WASHINGTON, D.C. — In order to free colleges from having to remediate students and help make American business more competitive in the field of technological innovation, state governors must maintain or increase academic standards in math and science.
That was the crux of the message delivered at the National Press Club on Thursday during the inaugural policy briefing of Change the Equation. The newly created organization of CEOs seeks to improve STEM education through focused philanthropy and advocacy.
To bolster its case, the organization released a series of “STEM Vital Signs” reports that seek to shine light on math and science assessments on a state-by-state basis. The report also tracks how well the scores correlate with the National Assessment of Educational Progress.
Citing reports that detail the declining stature of American education, Change the Equation Board Chairman Craig Barrett why the organization is taking on the education issue.
“What brought companies like Caterpillar, State Farm, Intel, Boeing and GE together to form Change the Equation?” Barrett asked. “Quite frankly, not a damn thing has happened.”
America has been a lackluster educational performer, as measured by the Organisation for Economic Co-operation and Development’s Programme for International Student Assessment.
Among the 34 OECD countries, 12 surpassed the United States in the science literacy of their 15-year-olds. Only nine countries had lower scores. Seventeen countries had higher scores than the United States in mathematics, while only five had lower scores
“Yet, we still talk about this topic, committees are studying it, giving recommendations that were given 53 years ago,” Barrett said. “CEOs are tired. We need to start applying data. We need the governors to start standing up.”
Linda Rosen, Change the Equation’s CEO, said the National Governors Association had been briefed on the organization’s “Vital Signs” reports. Phone calls to the NGA requesting comment were not immediately returned Thursday.
Among other things, the “Vital Signs” reports seek to provide a snapshot of what Change the Equation believes states are and aren’t getting right when it comes to math and science standards.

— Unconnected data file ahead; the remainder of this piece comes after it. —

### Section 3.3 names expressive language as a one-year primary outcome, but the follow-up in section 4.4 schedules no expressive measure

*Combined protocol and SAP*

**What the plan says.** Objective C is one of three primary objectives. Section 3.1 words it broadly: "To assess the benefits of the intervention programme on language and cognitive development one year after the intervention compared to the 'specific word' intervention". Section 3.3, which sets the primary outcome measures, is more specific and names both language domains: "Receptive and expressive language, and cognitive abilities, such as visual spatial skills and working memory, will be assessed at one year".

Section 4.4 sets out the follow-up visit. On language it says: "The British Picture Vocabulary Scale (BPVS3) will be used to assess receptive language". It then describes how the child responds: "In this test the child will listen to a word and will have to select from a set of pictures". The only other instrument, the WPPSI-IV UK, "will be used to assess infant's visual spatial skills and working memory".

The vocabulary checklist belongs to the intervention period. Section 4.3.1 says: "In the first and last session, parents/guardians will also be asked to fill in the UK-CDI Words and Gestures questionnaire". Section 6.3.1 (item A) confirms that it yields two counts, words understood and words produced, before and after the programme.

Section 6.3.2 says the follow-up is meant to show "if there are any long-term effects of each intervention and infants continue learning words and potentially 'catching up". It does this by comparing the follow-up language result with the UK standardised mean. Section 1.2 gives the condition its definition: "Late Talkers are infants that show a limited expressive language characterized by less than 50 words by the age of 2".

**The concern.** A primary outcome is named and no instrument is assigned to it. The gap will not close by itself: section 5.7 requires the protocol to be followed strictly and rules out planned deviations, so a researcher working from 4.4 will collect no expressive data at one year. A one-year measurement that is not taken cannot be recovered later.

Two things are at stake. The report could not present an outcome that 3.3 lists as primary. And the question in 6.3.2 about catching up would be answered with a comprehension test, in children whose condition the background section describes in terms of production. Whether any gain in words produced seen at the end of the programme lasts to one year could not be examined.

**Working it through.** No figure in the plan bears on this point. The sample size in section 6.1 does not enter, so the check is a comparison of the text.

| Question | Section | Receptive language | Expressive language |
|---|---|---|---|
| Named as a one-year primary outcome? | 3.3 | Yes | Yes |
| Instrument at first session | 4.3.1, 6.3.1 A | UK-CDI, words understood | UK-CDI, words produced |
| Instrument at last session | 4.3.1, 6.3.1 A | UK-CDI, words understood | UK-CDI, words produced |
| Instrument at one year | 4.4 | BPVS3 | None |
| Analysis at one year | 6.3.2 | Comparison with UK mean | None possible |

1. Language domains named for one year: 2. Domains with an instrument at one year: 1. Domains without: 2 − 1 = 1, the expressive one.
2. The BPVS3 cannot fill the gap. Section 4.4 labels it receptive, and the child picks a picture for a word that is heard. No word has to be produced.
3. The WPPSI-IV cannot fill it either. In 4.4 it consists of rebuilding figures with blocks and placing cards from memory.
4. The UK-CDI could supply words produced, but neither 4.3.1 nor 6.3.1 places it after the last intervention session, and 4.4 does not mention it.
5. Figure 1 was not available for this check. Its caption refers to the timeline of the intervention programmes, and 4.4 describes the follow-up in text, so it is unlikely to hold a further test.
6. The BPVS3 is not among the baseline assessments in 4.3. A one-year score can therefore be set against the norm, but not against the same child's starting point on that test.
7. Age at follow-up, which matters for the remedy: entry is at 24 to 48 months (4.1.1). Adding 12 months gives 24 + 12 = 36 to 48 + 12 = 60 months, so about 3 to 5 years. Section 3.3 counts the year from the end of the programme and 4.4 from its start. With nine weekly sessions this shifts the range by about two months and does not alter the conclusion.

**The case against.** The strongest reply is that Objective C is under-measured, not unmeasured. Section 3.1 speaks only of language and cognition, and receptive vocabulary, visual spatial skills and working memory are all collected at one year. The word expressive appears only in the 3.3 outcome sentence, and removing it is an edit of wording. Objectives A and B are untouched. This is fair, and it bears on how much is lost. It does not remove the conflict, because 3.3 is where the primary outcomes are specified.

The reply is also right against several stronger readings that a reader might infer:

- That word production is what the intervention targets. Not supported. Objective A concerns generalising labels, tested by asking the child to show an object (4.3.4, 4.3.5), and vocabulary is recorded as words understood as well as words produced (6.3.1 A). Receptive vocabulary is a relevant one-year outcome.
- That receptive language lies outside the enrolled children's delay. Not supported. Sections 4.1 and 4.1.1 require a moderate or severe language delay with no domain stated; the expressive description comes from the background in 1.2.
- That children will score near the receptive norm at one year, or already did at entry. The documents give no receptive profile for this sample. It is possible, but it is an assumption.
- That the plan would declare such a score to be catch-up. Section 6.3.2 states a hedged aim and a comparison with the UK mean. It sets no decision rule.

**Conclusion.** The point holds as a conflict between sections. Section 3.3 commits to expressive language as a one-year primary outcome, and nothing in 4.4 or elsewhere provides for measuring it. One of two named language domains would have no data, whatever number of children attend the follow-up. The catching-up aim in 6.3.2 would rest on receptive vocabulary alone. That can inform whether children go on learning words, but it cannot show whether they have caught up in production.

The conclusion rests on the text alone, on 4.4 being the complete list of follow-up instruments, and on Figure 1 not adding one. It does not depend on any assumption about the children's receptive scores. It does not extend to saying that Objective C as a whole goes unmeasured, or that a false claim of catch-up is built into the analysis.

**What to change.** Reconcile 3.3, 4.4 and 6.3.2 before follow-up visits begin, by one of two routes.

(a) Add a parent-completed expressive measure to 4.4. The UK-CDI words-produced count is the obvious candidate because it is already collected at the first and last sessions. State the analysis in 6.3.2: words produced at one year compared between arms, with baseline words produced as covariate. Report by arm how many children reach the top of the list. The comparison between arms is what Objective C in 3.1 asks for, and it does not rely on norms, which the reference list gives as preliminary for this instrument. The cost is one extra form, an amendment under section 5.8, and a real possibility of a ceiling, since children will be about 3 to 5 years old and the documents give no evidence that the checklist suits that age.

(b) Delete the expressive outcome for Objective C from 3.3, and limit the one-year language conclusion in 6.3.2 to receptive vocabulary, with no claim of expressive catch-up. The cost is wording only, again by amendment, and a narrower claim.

It also seeks to shine the light on instances where considerably more students do better on state assessments in math and science than they do on those subjects in the NAEP.
For instance, in Michigan, one of the reports note, 88 percent and 75 percent of fourth and eighth graders, respectively, scored at or above proficient in math on the 2009 state assessment, but only 35 percent and 31 percent of those students mirrored those results on the 2009 NAEP.
Panelists said it’s time for states to start “telling the truth” about how well students are doing in their states and holding students to higher standards at the state level.
“Pulling the Band-Aid off and telling the truth about our state testing system caused a remarkable amount of pain,” said Merryl H. Tisch, chancellor of the New York State Board of Regents.
Consequently, Tisch said, New York realigned its standards for proficiency, and many districts were rendered less than proficient in math.
Next month, the state will release data detailing high school graduates’ college readiness.
“In most districts across the state, we’ll be looking at single-digit figures for college preparedness for minorities at risk, for young Black males, for the Hispanic community,” Tisch said. “The numbers are really quite shocking.”
Barrett said more colleges should start demanding that K-12 education do a better job of preparing students for college so that colleges don’t have to spend money on remediation.
He and other panelists also suggested making sure that math and science teachers have mastery of their subjects, and that more is done to relax teacher licensing requirements so that accomplished individuals from STEM fields can teach math and science.
Other speakers included Michael Casserly, executive director of the Council of Great City Schools; and Carl Wieman, associate director for science in the White House Office of Science and Technology Policy.
Casserly said he supported Change the Equation’s call for higher standards and complained about the lack of a national science strategy.
“Each state is free to set its own science standards for what its students should know and be able to do,” he said. “Sometimes these standards are high. Too often they are not. If we can’t decide what we should teach about science, low standing among competitors should come as little surprise.”
Casserly and Barrett also dismissed the notion that increased spending and smaller class sizes at the K-12 level will lead to better results.
Wieman said students will do better in math and science when they are exposed to a “new generation of K-12 teachers” that have gotten education and training in how to implement research-based practices in STEM education.
“When this is achieved, we won’t just be competitive with Singapore, Finland and others,” she said. “We’ll be leaving them far behind.”
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